Is fussy eating a modern phenomenon?
One of the mum’s asked this on the Facebook page earlier in the week. She said, “how come our mothers and grandmothers don’t talk about fussy eaters?”
It’s one of the questions I frequently get asked and I think my answer is both a yes and a no as to whether picky eating is a modern problem!
Fussy eating previously
Let’s discuss the yes and the no’s
1. Were there fussy eaters in previous generations? Absolutely! Many people tell the stories of Uncle Mick who lived on peanut butter sandwiches until he was ten.
Or how they used to come to the table and refuse to eat anything so were ravenous by the time breakfast rolled around.
A few years ago, a big survey was conducted in the US asking adults whether they identified as a picky eater. Twenty six percent said yes. That means a quarter of those interviewed thought of themselves as fussy.
As people don’t generally become picky that is a lot of fussy children. Now, admittedly it was not a scientific study, but it gives an indication of how prevalent fussy eating is!
I know from experience that fussy eating is frequently a guilty secret so it’s not something spoken about. Parents often hide their child’s challenges from others, and then as children age, they disguise their own habits.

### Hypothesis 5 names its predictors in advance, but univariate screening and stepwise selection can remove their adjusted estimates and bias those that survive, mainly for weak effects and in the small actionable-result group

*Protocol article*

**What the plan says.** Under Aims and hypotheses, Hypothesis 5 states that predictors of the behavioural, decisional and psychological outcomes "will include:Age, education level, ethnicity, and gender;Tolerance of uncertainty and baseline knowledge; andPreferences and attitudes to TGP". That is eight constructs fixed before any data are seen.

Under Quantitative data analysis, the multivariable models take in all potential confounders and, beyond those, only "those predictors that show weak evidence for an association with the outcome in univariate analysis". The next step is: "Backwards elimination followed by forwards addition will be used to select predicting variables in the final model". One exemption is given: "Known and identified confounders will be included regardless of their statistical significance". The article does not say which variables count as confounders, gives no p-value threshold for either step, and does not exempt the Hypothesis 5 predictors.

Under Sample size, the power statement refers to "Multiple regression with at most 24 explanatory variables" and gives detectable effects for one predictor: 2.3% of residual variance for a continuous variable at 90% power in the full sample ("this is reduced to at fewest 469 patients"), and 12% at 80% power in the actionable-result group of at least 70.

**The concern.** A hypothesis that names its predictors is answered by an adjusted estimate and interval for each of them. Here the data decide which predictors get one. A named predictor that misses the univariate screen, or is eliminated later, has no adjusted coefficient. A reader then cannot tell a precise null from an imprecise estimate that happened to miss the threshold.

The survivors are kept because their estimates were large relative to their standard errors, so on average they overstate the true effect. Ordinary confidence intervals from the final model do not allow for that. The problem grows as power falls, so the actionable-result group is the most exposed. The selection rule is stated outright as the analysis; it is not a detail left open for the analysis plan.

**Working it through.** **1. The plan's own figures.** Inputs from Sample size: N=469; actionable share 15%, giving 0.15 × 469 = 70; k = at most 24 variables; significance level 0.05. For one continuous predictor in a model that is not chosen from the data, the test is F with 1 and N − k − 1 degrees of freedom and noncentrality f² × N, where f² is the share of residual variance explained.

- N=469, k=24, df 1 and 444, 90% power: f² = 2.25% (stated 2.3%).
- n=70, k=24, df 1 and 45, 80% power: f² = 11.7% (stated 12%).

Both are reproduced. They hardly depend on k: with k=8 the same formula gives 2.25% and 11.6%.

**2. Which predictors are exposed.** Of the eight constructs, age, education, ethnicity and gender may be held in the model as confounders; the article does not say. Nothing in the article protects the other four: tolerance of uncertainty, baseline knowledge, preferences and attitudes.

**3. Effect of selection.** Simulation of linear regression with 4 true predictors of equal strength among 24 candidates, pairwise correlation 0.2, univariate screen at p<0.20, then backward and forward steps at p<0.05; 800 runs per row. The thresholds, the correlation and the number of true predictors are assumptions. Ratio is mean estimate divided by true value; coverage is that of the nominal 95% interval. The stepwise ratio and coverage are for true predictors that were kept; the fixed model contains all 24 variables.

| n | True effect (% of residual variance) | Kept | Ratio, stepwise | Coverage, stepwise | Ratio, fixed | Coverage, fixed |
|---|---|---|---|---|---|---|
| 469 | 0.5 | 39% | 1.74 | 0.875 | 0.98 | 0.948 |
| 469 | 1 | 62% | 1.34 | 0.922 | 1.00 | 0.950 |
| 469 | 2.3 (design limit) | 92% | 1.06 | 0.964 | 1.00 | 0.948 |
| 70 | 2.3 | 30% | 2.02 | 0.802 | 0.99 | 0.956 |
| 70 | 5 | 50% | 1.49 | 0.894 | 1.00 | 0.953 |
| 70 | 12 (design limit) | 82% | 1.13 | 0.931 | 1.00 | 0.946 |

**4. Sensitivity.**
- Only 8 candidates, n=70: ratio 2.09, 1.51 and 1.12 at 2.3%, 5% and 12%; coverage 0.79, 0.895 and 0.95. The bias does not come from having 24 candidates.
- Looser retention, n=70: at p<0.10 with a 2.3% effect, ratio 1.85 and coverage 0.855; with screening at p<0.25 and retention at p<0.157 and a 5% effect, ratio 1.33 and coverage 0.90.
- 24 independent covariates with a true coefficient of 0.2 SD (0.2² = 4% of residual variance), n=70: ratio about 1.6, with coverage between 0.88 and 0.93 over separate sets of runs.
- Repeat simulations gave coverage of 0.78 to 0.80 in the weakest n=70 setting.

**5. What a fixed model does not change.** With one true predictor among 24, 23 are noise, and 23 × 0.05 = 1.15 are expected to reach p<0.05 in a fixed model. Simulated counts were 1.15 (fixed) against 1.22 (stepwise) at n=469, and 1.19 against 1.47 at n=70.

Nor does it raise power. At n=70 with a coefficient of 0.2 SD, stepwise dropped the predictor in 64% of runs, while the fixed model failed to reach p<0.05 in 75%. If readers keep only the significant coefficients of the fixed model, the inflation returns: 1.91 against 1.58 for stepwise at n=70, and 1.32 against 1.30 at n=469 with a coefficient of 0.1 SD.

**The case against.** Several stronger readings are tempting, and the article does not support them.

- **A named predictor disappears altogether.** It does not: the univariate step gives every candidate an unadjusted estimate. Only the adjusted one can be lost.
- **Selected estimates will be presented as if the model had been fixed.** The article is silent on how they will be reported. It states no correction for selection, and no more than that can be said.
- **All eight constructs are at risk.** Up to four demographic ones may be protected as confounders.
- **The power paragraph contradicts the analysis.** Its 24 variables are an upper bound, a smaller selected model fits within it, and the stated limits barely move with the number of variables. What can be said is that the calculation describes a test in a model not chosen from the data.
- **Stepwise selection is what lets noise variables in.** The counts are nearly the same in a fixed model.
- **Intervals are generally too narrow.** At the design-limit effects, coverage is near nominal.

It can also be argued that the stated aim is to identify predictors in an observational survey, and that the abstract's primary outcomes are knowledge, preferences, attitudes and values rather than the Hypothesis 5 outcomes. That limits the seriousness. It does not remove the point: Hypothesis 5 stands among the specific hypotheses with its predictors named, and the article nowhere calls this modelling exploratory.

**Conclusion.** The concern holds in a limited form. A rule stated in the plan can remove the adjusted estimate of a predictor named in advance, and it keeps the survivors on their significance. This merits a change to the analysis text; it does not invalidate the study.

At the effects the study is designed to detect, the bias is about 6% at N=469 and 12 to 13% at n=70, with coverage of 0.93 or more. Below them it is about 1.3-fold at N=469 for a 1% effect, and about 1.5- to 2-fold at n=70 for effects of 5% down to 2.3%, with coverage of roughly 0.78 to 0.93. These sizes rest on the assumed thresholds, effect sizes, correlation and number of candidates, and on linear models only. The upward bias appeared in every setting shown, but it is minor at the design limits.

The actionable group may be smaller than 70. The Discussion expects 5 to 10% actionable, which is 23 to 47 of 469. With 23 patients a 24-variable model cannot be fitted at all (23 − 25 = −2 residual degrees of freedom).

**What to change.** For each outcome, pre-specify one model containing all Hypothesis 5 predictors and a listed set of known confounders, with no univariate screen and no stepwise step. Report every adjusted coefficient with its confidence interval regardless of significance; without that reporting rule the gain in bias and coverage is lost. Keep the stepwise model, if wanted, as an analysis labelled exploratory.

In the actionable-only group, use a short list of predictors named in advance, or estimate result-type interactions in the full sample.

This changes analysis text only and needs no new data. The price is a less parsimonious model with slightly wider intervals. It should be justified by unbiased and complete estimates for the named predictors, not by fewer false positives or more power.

I also follow a Facebook page for adult picky eaters and there are so many of them! Their stories are frequently quite emotive too given the number of challenges they face that most of us don’t even think about.
2. Do as I say. I know I was raised by parents who believed children should do what they were told if the instruction came from an adult.
Although this may have led to children eating things they would not normally choose to, it has also generated a lot of negative experiences and thoughts about food.
The number of parents I’ve spoken to who relate a traumatic story about being forced to eat something, or having cold dinner served for breakfast or even one who was tied to a chair!!
In none of these situations did the mis-guided efforts of their parents lead to a love of that food.
Which lets me put in one of my biggest soap box issues. If what we do doesn’t lead to a love of a food, then it’s counterproductive. Yes it may result in short-term ‘better’ eating but long-term it can often do more damage than good.
Hiding food … mumble, mumble…
3. Limited choices. When I was growing up meals were prepared – generally by the mum – and that was what was to eat. There just wasn’t the choice that is available today. Swapping was far more difficult!
Fussy eating now
1. Parenting is different. I know the way I communicate with my children and the autonomy they have is very different to how I was parented. I do not expect them to do something just because I say so.
I do, however, still have boundaries and expectations, they are just phrased and communicated in different ways.
The challenge is, finding the right balance between giving our children autonomy and yet still maintaining control. I know I have frequently got it wrong!
If we don’t have some simple parameters in place around food though, things can quickly go south.
2. Choice. Modern children are naturally given more choices around food (see point above). They are also able to substitute food more easily than in years past.
There are so many ready to eat choices available it is far easier to skip the family meals.